— The Garden Of Allah • Robert Hichens

... fire was glowing on the hearth, and in the acute state of his nerves he shuddered involuntarily as its reflection in the window opposite looked back at him like a fiery eye. He opened the case of the phonograph, which had been returned to its place on the piano, and then from a drawer in the bureau he took a small cardboard box. The wood in the fire flickered at that moment and started some ghastly shadows on ...
— The Eternal City • Hall Caine

... she replied, with unwonted energy, while a deep, dark flush settled over her otherwise placid features, which were now not merely discomposed but ruffled. "It is impossible that I should be what you require. Suffer me, in this case, to determine my duties for myself. Do for YOUR FRIEND what you think proper. You can provide a nurse, and secure by money, the best attendance in the town. I do not think that I can do better service than a hundred ...
— Confession • W. Gilmore Simms

... architecture of that very early period when the Northmen swept the seas, and brought to their rude houses, such as I have described them, the plunder of polished nations. In Zetland there are several scores of these Burghs, occupying in every case, capes, headlands, islets, and similar places of advantage singularly well chosen. I remember the remains of one upon an island in a small lake near Lerwick, which at high tide communicates with the sea, the access to which is very ingenious, by means ...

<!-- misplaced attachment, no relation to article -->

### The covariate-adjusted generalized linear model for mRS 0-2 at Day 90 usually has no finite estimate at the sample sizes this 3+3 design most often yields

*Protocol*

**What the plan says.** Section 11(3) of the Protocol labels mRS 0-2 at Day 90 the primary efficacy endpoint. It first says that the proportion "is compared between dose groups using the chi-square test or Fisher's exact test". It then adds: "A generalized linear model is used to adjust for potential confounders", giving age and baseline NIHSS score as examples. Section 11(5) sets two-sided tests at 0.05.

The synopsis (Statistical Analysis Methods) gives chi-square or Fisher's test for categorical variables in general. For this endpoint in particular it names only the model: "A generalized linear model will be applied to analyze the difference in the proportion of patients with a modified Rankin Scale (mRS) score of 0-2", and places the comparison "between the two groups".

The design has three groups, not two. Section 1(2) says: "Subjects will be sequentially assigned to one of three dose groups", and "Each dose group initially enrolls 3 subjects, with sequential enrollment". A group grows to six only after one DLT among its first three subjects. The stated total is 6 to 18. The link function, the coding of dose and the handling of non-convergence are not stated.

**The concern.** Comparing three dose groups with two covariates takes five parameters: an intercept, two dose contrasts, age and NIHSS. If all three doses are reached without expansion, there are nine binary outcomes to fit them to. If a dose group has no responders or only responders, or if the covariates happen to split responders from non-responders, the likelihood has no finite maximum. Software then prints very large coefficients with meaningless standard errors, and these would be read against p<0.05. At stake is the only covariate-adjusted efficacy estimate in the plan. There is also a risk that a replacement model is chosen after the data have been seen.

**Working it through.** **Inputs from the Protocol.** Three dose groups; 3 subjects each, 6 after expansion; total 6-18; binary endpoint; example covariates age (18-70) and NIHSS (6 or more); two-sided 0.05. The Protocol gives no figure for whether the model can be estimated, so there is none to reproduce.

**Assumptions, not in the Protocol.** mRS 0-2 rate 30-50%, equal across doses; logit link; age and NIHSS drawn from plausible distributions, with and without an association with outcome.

— Ivanhoe - A Romance • Walter Scott

... mind, for it leaves room for guesses and conjectures, and as some are very fond of appearing wise in such matters by saying they know from good authority that such a one is the author, it becomes the talk of the card party and tea-table, and he gains a superficial notoriety. Such was the case with the "Pursuits of Literature," a leaden-footed satire that had as much claim to merit as the statue of Pasquin in the Market-place of Rome, on which vulgar squibs were pasted. Everybody knew the author, and nobody knew him. The first names of the day were foisted ...
— Life and Remains of John Clare - "The Northamptonshire Peasant Poet" • J. L. Cherry